The Internal Revenue Code (the “Code”) has a long history of treating family business transactions differently than other commercial transactions. The new proposed regulations interpret IRS Section 2704 of the Code. This Section, among other things, prevents certain applicable restrictions on the transferred interest from reducing its value for transfer tax purposes. As mentioned in the prior alert, an “applicable restriction” is generally any restriction that limits the ability of the corporation or partnership to liquidate, but does not include any restriction imposed by federal or state law. So, if a restriction in the governing documents of the family business entity limits the ability of the entity to liquidate, but a family member can override that limitation somehow, the restriction is disregarded for purposes of valuation, i.e. limited or no discounts. State laws and the Tax Court have properly limited the applicability of Section 2704(b) over the years.
As noted in the prior alert, many estate and tax planning practitioners believe that legislative action will be required to impose additional restrictions on valuing interests in family controlled entities. But some interpret Section 2704(b)(4) to provide broad legislative authority for the Treasury to issue regulations covering disregarded restrictions. The Treasury apparently agreed with that interpretation.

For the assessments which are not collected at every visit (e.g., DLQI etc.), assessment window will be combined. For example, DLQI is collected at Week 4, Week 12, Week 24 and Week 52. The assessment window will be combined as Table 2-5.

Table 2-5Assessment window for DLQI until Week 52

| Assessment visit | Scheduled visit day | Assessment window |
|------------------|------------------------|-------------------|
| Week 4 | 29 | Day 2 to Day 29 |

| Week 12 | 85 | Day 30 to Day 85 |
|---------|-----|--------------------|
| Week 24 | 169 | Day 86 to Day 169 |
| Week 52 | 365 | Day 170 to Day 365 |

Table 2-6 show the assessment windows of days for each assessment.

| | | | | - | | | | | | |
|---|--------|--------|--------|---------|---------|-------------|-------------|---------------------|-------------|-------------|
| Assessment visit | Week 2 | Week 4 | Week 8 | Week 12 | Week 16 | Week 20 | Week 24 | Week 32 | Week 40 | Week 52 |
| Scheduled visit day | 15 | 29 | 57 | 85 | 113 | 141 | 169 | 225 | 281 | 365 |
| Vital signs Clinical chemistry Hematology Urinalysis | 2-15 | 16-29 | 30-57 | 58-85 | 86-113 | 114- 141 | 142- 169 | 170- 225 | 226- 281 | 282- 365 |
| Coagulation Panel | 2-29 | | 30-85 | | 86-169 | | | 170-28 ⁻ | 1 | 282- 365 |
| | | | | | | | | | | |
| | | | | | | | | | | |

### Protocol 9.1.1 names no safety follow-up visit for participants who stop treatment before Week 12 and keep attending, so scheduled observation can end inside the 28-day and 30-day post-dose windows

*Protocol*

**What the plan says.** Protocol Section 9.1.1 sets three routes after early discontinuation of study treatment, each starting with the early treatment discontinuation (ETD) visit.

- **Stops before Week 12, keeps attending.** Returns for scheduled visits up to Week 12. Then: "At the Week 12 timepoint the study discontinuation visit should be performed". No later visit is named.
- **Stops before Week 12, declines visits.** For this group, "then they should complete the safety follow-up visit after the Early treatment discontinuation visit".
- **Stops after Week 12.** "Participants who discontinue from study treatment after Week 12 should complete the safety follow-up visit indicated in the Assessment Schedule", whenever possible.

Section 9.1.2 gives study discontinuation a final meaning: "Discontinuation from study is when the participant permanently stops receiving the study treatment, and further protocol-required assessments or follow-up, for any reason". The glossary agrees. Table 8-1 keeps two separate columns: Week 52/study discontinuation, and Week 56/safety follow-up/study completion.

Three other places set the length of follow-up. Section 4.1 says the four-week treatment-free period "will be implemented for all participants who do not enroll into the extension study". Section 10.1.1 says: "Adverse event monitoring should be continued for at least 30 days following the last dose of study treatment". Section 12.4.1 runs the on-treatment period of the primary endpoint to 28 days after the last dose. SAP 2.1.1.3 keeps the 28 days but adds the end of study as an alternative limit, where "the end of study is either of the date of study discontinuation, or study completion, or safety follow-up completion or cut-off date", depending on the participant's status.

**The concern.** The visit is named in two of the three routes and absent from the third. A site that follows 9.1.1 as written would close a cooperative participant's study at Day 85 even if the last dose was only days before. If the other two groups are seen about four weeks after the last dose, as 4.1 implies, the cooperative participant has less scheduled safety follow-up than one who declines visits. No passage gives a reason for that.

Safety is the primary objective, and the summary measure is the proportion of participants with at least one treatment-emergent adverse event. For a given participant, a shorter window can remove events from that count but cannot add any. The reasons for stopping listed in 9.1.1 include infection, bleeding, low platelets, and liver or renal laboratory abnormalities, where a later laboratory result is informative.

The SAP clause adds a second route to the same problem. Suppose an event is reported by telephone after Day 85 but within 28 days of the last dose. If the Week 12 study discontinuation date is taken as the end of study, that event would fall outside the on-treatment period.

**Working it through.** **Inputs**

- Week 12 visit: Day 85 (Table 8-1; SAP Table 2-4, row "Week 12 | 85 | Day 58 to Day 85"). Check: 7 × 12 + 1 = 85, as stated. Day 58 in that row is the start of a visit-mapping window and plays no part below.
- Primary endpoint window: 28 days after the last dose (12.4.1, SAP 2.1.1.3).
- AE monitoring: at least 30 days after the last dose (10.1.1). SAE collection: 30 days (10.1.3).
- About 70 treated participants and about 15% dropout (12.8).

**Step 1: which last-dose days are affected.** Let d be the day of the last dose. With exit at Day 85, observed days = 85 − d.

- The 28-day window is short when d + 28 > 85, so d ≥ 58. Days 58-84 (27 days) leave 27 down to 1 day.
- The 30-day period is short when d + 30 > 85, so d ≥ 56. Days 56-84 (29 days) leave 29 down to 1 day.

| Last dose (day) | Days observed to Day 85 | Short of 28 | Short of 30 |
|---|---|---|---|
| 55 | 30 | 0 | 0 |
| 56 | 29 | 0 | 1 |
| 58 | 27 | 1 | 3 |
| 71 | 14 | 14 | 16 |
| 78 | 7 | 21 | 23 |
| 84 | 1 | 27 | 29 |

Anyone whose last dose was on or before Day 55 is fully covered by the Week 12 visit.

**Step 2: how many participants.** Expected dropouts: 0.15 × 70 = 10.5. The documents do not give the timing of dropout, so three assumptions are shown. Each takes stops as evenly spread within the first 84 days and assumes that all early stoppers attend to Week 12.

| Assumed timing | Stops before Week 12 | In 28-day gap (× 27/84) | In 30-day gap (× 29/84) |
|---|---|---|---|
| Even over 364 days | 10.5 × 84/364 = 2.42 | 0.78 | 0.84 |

On August 2, 2016, the U.S. Treasury issued proposed regulations under Section 2704 of the Code (published in the Federal Register on August 4) that place new restrictions on the common practice of realizing valuation discounts on transfers of family-controlled entities. Based on commentary heard through the estate planning and tax community, Treasury seems to believe these regulations were necessary to close a tax loophole on what it perceived to be an understatement of fair market value of family controlled interests for transfer tax purposes. And the regulations appear to do just that.
The Proposed Regulations
The proposed regulations are 50 pages long and are available at the following link:
Most notably, the proposed regulations:
- Severely limit or eliminate valuation discounts for lack of control, even for operating businesses.
- Impose new rules on how applicable restrictions are analyzed, specifically with regard to the effect of a lapsing and removable restriction in the hands of the recipient.
- Implement attribution rules among an individual’s family and estate for purposes of determining control of a closely held entity.
- Disregard a passive recipient’s involvement in the closely held entity as a basis for any discount.